The RSPCA is appealing for help after a dozen dead chickens were discovered in a park.

A woman walking her dog in Brockley View Park in Forest Hill, south east London, on Tuesday, 17 November, called the RSPCA after making the grisly discovery.

The bodies of the hens were found in and around a hedgerow close to the entrance of the park and all appear to have had their necks broken.

RSPCA inspector Natasha Wallis said: “It was a horrible thing for a dog walker to find and I would really like to know where the chickens have come from and what they are doing there.

“It looks like the chickens have been killed somewhere else and their bodies were dumped in the park.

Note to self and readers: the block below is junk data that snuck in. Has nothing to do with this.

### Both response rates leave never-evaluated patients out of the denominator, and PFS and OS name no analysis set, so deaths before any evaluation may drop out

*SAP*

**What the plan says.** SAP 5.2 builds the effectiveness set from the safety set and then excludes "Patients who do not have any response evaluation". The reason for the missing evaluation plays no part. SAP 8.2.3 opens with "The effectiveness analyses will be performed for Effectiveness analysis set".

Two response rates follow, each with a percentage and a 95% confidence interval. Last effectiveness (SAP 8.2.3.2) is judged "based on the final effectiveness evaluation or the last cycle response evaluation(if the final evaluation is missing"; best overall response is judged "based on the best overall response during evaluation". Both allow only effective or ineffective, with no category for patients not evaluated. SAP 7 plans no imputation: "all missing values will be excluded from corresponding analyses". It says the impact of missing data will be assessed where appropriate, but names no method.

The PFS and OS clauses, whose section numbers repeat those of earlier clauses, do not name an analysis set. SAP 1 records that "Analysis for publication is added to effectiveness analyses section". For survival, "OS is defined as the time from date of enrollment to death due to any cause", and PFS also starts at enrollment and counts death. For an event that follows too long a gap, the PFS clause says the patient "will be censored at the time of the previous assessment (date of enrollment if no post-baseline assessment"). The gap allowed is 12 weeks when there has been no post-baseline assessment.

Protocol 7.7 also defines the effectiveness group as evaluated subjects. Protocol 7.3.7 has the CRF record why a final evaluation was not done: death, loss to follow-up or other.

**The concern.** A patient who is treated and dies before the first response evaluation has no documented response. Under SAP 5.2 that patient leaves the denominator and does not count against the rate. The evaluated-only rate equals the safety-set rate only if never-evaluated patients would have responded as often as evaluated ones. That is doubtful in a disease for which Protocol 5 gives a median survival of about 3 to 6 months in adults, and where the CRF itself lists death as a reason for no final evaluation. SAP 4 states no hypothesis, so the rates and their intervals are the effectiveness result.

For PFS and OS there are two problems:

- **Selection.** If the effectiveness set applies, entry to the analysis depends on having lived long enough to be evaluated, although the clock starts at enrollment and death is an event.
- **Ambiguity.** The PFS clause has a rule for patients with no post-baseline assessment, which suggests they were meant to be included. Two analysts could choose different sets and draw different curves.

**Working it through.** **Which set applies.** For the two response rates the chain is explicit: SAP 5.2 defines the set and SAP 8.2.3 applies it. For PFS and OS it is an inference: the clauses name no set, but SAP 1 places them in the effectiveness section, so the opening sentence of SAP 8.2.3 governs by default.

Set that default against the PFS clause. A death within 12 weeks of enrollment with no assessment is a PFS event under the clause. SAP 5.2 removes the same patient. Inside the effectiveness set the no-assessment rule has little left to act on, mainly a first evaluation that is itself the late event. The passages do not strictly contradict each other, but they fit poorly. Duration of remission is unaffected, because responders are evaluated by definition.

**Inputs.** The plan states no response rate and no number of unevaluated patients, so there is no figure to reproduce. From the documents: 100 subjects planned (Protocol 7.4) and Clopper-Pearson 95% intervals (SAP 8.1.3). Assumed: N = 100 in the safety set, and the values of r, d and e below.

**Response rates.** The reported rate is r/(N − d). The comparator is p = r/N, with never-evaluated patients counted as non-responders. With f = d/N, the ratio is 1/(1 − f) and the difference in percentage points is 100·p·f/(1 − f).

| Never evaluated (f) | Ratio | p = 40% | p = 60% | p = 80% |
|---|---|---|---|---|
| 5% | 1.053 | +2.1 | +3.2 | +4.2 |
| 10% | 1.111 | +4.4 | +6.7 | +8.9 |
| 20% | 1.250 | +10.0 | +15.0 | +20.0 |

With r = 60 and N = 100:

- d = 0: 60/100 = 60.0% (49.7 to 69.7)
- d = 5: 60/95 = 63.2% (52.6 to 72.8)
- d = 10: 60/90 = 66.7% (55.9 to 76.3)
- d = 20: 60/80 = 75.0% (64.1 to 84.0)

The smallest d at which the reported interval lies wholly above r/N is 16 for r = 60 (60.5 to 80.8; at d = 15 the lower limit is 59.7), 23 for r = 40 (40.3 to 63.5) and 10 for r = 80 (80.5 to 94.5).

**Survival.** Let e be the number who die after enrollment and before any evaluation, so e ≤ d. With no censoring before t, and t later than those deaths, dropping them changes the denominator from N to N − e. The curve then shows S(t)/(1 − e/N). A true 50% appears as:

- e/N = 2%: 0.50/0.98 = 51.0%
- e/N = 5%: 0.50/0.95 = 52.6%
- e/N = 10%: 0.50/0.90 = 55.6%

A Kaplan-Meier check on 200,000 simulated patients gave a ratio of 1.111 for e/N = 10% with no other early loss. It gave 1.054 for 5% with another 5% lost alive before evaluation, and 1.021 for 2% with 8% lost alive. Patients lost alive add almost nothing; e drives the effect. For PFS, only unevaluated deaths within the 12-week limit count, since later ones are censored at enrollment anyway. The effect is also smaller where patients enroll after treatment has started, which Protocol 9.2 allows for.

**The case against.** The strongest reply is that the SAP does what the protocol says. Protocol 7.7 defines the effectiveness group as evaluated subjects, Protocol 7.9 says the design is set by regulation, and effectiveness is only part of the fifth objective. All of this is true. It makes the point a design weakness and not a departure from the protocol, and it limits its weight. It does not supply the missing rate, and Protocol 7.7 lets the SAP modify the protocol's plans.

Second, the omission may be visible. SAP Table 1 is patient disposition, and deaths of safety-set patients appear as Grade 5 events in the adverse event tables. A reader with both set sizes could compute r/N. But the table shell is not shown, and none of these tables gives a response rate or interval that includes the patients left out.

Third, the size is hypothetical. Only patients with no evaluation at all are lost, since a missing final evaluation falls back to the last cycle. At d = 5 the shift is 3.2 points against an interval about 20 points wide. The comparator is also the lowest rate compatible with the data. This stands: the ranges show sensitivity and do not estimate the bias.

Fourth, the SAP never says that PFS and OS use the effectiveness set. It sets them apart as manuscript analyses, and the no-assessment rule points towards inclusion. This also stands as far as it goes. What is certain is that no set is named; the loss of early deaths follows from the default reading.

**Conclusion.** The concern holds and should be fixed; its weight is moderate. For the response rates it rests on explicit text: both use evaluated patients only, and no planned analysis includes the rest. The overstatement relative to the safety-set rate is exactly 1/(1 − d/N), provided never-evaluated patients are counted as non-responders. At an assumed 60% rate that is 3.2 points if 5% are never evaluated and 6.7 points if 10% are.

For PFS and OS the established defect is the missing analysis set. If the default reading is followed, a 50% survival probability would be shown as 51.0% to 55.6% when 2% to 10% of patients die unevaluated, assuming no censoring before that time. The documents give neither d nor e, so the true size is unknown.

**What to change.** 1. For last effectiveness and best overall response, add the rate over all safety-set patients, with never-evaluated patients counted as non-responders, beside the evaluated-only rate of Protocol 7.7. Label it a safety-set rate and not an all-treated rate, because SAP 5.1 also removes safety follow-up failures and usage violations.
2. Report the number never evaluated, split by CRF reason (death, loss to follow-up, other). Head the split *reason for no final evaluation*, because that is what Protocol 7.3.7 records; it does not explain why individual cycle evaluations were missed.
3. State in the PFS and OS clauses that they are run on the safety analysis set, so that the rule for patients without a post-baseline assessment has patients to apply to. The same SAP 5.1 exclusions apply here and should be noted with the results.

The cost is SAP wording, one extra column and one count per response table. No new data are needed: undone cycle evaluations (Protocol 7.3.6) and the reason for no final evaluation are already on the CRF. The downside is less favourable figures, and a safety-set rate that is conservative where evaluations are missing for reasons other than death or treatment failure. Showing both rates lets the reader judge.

“If anyone has information I would urge them to contact me.”

Manual neck dislocation, when carried out by a competent person, is considered an acceptable method of killing in emergency situations but there are strict rules about disposing of animals remains.

Mia Fernyhough, hen welfare specialist at the RSPCA, said: “Even people keeping a few chickens in their back garden and smallholders are subject to very strict rules when it comes to humane slaughter and the disposal of animal remains.

“If a pet hen passes away the owner has to take it to a registered premises, such as a vets or pet crematorium, they cannot bury it in the garden or dispose of it in general waste due to the risk of spreading disease.”

Anyone with information about how the chickens were killed and who owns them can call the appeal line 0300 1238018 and leave a message for Inspector Wallis.

For more information about keeping chickens as pet visit our website http://www.rspca.org.uk/adviceandwelfare/farm/farmanimals/chickens